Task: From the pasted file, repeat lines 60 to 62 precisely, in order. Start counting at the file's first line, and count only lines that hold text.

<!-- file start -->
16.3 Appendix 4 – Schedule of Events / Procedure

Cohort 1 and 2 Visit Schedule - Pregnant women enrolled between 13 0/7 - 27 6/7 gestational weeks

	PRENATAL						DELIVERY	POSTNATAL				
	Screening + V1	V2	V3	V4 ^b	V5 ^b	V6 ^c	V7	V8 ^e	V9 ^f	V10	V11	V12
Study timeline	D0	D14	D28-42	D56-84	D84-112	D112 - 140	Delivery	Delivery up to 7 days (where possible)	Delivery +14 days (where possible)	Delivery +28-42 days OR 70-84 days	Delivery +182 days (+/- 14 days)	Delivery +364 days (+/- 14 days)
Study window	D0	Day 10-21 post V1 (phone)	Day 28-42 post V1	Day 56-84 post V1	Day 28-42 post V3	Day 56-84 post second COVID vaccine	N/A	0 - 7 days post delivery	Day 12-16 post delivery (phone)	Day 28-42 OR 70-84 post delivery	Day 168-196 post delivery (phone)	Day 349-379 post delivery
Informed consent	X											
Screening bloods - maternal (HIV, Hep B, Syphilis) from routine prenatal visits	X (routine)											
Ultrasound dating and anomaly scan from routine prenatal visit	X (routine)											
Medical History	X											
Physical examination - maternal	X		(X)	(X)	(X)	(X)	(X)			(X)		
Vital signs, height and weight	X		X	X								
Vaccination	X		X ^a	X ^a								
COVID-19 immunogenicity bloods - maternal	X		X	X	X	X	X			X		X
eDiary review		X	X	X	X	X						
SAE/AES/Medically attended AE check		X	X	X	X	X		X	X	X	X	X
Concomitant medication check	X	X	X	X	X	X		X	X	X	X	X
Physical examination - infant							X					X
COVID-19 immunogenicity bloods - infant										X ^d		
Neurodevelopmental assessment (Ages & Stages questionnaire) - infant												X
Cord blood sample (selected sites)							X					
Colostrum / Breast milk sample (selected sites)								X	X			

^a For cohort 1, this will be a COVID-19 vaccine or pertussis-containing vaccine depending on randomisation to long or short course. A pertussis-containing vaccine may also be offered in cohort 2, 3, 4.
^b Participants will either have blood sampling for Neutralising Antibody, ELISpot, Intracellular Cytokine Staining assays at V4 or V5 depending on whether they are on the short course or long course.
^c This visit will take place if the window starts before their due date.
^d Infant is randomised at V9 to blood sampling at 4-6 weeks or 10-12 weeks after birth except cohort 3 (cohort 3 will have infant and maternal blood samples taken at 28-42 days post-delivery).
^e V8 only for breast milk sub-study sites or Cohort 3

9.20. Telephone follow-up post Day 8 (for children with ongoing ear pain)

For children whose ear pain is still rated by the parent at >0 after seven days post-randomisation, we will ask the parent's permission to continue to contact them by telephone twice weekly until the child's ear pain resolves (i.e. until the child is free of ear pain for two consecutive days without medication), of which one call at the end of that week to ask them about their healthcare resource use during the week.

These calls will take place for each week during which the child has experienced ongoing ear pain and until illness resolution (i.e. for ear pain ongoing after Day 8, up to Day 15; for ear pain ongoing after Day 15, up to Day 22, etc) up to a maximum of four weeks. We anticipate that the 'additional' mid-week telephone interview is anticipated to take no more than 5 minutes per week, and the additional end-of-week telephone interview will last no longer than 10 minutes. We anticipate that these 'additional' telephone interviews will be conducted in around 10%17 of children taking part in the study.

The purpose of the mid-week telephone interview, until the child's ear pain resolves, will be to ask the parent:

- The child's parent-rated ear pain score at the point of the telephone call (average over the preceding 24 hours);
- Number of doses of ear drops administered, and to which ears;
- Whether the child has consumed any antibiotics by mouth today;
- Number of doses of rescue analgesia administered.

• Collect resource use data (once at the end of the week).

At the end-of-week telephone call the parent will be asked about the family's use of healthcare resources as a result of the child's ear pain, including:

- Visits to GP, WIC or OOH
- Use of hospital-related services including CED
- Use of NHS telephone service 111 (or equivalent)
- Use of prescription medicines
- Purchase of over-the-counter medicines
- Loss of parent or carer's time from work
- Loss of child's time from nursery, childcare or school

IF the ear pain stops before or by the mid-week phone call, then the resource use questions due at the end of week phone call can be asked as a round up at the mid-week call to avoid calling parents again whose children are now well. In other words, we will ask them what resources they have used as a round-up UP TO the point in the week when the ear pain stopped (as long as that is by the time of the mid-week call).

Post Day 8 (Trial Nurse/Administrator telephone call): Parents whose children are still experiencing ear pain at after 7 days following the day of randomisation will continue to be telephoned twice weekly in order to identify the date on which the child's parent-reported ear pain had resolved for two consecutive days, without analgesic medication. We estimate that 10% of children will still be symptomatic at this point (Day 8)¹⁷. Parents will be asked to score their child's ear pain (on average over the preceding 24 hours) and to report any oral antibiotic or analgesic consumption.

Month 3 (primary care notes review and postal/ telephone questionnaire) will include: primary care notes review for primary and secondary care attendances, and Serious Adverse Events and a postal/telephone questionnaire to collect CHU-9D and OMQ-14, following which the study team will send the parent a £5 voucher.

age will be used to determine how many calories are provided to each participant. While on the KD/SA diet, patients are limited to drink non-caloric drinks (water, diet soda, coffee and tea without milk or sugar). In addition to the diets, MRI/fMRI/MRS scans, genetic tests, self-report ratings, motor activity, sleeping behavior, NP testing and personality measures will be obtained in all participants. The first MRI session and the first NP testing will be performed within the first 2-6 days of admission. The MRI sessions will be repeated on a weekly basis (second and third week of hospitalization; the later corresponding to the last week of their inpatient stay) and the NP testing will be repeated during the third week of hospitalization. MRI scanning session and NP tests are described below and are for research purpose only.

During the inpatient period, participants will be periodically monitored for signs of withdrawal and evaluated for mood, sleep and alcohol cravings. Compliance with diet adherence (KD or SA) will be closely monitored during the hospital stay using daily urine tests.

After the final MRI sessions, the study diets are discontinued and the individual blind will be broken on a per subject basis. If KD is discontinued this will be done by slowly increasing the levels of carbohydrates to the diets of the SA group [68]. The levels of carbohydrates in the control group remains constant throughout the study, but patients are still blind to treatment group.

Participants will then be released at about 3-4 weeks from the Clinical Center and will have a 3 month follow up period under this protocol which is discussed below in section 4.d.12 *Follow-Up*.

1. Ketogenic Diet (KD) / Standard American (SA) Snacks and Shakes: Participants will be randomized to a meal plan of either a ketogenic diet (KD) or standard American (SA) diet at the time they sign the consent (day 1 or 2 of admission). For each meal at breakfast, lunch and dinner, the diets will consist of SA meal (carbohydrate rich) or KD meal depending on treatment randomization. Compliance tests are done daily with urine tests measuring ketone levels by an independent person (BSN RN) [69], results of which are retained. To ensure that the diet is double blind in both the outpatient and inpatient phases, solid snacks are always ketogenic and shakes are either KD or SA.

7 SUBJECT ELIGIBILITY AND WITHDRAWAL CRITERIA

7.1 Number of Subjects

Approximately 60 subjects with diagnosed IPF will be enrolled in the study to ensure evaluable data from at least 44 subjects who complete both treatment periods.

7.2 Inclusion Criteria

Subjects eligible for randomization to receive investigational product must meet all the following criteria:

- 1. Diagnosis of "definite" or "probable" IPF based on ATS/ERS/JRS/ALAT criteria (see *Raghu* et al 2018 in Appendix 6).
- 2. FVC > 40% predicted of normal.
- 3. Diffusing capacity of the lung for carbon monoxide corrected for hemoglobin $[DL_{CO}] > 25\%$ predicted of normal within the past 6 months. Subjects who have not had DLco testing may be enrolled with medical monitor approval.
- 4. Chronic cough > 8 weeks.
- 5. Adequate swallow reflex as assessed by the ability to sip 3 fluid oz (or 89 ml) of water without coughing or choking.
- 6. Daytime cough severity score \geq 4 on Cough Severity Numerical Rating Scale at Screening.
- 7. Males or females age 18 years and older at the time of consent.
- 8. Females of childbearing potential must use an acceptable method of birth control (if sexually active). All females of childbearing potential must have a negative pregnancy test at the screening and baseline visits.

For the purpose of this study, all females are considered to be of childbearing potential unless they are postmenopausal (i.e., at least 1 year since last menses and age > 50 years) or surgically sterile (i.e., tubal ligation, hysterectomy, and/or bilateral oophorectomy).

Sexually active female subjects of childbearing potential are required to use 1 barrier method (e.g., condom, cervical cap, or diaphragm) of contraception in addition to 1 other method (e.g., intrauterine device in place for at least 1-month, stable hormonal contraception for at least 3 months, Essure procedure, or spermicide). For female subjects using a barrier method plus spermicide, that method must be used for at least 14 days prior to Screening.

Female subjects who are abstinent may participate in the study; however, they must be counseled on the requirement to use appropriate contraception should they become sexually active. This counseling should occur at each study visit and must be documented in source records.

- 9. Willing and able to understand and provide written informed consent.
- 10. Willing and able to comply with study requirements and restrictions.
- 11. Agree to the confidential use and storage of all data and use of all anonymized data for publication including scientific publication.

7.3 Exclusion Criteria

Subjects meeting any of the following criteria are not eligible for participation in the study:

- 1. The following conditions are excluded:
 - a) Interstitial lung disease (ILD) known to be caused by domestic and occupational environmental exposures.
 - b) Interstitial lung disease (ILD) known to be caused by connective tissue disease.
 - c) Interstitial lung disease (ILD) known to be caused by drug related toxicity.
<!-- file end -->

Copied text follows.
- 3. Diffusing capacity of the lung for carbon monoxide corrected for hemoglobin $[DL_{CO}] > 25\%$ predicted of normal within the past 6 months. Subjects who have not had DLco testing may be enrolled with medical monitor approval.
- 4. Chronic cough > 8 weeks.
- 5. Adequate swallow reflex as assessed by the ability to sip 3 fluid oz (or 89 ml) of water without coughing or choking.